Gao Hongfu (second left) raises the national flag at Tiananmen Square on October 1, 2009. Photo: Courtesy of Gao Hongfu
Good-looking, fit and 190 centimeters tall, he has had his fair share of female admirers. Not a film star nor a model, he was the soldier who raised national flag at Tiananmen Square for more than 11 years before he applied to be demobilized in January.
Gao Hongfu, 29, held the post of national flag raiser longer than anyone else since the National Flag Guard at Tiananmen Square was established at the end of 1982.
A conglomerate from Guangzhou, South China's Guangdong Province, recently approached him and offered him a spokesman job with an annual salary of 500,000 yuan ($80,000), which Gao rejected.
"Upon further inquiry, I found that what they were after was my reputation, not my abilities," Gao told the Global Times on Tuesday in Beijing, adding that the company just wanted to use his name to promote its products.
Born in November 1985 in Gaozhai village, Huaxian county, Central China's Henan Province, Gao joined the army in 2002 at the age of 17 when he was still a high school student.
He said that his great admiration for the People's Liberation Army led to him becoming a soldier, and he was particularly inspired after watching the military parade on October 1, 1999 that marked the 50th anniversary of the founding of the People's Republic of China.
"While watching the live TV broadcast of the flag-raising ceremony during the parade, I was greatly moved and dreamed of being a flag raiser one day," Gao recalled.
And his dream came true. In March 2003, out of more than 10,000 new recruits with the Armed Police Beijing Corps, he was selected to become part of the National Flag Guard. And thanks to his good performance during the following year of training and practices, he was officially chosen to be the flag raiser in 2004.
Together with a team of 36 other honor guards, Gao took up the prestigious job of raising and lowering the 5-meter-long and 3.3-meter-wide national flag. The ceremony, which takes place at sunrise and sunset, attracts thousands of visitors from home and abroad every day.
Being tall and good-looking are selection criteria for the flag raising position. "People with pimples on their faces, white skin, round faces or crooked legs are not favored," said Gao. The political backgrounds of the candidate's parents and grandparents are also checked.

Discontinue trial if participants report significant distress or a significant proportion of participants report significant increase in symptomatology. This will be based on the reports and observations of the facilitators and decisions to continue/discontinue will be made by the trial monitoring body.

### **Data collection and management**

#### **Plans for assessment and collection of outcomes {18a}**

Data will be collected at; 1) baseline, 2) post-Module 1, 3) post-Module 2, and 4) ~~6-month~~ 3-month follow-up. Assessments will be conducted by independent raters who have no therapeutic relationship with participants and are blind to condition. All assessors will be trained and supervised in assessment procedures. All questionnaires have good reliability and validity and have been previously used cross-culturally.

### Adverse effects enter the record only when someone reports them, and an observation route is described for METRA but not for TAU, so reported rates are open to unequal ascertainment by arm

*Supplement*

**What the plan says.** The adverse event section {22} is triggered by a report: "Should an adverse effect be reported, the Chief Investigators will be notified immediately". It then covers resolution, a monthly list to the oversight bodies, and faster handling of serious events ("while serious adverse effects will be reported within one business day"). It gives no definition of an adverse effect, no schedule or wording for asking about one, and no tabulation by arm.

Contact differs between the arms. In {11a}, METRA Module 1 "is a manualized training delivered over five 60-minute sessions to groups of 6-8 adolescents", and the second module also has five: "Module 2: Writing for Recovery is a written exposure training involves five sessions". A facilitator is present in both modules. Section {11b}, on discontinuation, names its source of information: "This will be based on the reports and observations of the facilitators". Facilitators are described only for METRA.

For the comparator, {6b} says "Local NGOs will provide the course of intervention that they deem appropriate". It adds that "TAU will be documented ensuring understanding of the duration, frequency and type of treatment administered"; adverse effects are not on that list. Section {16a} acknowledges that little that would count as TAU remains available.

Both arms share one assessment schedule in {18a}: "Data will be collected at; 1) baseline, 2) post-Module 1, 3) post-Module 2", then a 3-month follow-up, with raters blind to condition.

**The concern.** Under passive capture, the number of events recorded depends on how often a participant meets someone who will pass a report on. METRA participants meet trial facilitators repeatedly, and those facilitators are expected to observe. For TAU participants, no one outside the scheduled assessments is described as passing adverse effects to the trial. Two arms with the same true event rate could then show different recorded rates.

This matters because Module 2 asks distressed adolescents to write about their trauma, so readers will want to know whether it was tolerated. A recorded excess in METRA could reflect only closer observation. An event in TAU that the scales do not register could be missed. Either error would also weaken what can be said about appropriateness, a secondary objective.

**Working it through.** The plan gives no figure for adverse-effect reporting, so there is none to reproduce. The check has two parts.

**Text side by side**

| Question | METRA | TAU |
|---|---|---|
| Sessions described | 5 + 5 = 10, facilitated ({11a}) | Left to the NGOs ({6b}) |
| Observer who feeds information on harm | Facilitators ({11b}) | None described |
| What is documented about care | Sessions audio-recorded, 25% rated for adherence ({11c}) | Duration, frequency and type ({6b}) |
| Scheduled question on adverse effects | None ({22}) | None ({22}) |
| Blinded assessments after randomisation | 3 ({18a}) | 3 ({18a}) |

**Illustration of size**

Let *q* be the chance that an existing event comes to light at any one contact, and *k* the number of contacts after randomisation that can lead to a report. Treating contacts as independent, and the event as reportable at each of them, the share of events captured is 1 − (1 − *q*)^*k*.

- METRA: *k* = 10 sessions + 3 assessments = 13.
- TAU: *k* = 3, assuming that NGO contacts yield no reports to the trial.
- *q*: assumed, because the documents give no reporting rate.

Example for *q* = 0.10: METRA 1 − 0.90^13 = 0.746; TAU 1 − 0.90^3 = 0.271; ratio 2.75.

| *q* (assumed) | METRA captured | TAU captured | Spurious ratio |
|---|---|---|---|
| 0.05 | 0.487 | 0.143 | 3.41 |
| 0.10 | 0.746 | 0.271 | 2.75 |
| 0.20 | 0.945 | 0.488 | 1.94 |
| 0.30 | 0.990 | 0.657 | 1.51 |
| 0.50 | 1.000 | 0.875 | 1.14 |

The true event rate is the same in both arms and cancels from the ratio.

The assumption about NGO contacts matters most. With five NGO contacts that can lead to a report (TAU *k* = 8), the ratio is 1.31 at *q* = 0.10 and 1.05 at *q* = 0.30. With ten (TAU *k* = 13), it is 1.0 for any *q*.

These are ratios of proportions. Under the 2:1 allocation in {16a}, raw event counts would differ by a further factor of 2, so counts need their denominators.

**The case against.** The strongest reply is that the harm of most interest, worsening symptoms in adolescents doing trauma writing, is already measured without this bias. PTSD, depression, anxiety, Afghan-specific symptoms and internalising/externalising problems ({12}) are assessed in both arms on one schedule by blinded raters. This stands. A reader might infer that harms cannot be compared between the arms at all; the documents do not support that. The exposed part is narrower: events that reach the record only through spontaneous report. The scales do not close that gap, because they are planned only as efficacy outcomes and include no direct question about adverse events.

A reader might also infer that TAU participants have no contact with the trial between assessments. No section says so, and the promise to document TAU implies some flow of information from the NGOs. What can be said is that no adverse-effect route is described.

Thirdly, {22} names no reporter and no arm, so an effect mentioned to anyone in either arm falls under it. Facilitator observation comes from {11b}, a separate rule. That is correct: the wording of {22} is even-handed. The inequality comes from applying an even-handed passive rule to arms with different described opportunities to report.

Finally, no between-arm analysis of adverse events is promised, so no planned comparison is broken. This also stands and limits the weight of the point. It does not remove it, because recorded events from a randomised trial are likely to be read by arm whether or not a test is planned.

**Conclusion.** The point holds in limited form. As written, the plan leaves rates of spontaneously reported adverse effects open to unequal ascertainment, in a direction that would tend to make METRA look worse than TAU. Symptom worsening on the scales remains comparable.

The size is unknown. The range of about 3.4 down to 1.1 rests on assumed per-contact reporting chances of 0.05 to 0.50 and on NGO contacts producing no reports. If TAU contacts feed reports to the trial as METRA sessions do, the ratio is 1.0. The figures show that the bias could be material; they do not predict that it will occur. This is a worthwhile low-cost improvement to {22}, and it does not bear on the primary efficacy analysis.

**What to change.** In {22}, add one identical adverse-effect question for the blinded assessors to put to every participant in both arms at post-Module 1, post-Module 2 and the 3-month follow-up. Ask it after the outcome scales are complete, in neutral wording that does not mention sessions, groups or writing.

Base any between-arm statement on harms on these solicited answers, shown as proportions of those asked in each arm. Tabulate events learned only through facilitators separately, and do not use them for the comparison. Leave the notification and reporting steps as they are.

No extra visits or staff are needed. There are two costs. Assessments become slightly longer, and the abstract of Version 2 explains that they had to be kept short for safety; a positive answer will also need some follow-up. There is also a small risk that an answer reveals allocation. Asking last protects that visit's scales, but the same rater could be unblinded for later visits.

Tough selection process
Each year, the National Flag Guard selects new recruits from the Armed Police Beijing Corps, about 40 of whom will become reserves. "They can be eliminated at any time during the following training," Gao said.
Recruits need to train for months for the public ceremonies. While learning how to stand at attention, they need to stand still for four hours while holding a cross on their backs and a brick or a bowl on their heads. Sometimes, to sharpen their ability to remain expressionless regardless of their surroundings, the instructor will put live ants on their faces, Gao said.
To increase the strength in his right hand needed for unfolding the flag, Gao exercised with a 3-kilogram dumbbell hundreds of times every day. Due to the long-term strain on his right arm, his right shoulder now gets sore whenever it rains, he said.
According to Gao, there are more than 100 members of the National Flag Guard stationed behind the Tiananmen Tower at the entry to the Palace Museum, responsible for raising, guarding and lowering the flag.
"Once we put on the uniform and walk out of the Tiananmen Tower, we are no longer ourselves. We represent the army and the country," Gao said, noting that although they repeat the same movements every day, they try to treat every day as if it was their first.
On October 1, 2009, he raised the flag at the start of the parade at Tiananmen Square that marked the 60th anniversary of the country's founding, a moment he says he will never forget.
Gao says he raised and lowered the flag more than 6,200 times, and never made one error. He proudly claims that he unfolded the flag perfectly just before it was raised even in stormy or windy weather, and it reached the top of the 30-meter-high pole exactly when the national anthem finished every single time.
Returning to civilian life
The flag guards do not have much time for a personal life. Even after becoming proficient in every part of the daily ceremony, the guards still practice for hours every day. Cell phones are prohibited. They have many female admirers who send them letters and visit their residences but Gao says they never write back and that the intense schedule makes dating an impossibility.
Over the past 12 years, he has only spent the Spring Festival with his parents twice. In February, he went back for a long-overdue family reunion. For the first time, his parents got to watch him raise the national flag up close during a ceremony at a middle school in his hometown.
After a short stay with his relatives, Gao returned to Beijing, where he said he wants to settle down. Several potential employers have contacted him, including real estate agents, secondary schools and banks. He has been offered property management, training and security positions.
He hasn't decided what his next profession will be, but he hopes that it can be something like his flag raising job where he feels he is contributing to the country.
China will hold a military parade this year to commemorate the 70th anniversary of the end of World War II. But Gao said he doesn't regret missing the parade.
"I could never get enough of raising the national flag. But I will leave the army sooner or later. It's good for me to leave and adapt to civilian society," he said.